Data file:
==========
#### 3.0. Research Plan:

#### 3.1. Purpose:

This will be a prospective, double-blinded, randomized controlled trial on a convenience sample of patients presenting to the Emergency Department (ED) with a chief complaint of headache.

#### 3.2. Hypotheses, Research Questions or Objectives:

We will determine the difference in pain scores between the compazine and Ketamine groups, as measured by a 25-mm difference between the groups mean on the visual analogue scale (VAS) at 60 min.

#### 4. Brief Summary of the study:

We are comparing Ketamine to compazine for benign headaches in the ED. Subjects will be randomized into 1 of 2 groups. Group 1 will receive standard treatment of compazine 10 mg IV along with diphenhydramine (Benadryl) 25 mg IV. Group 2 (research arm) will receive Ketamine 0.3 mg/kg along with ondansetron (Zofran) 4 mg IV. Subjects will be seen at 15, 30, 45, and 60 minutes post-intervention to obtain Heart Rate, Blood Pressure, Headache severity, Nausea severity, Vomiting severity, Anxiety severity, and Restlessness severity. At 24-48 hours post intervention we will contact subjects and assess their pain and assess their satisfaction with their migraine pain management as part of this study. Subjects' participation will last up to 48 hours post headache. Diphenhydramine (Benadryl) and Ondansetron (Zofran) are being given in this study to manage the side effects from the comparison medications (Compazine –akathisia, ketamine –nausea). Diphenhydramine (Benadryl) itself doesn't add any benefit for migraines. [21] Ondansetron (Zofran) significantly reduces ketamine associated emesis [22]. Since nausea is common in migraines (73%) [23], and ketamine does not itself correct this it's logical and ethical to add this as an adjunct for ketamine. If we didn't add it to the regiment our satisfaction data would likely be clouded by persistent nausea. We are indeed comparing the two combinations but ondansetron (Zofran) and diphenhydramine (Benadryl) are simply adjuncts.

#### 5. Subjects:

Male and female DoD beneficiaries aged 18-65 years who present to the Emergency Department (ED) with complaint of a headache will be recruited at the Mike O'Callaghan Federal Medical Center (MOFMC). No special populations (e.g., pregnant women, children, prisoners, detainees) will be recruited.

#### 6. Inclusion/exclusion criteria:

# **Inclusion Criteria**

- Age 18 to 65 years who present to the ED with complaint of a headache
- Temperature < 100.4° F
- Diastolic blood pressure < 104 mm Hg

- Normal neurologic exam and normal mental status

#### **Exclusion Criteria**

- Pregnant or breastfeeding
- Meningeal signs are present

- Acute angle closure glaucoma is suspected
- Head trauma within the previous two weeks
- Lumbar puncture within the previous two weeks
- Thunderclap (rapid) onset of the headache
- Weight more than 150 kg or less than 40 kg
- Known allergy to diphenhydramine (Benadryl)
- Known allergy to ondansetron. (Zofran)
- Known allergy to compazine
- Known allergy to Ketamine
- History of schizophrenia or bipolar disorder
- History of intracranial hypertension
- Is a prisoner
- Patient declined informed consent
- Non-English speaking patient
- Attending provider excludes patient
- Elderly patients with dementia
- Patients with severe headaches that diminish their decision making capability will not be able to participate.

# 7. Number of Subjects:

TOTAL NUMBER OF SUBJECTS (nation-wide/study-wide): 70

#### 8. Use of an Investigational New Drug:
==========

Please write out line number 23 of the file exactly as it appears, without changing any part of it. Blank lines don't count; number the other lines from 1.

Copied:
- Weight more than 150 kg or less than 40 kg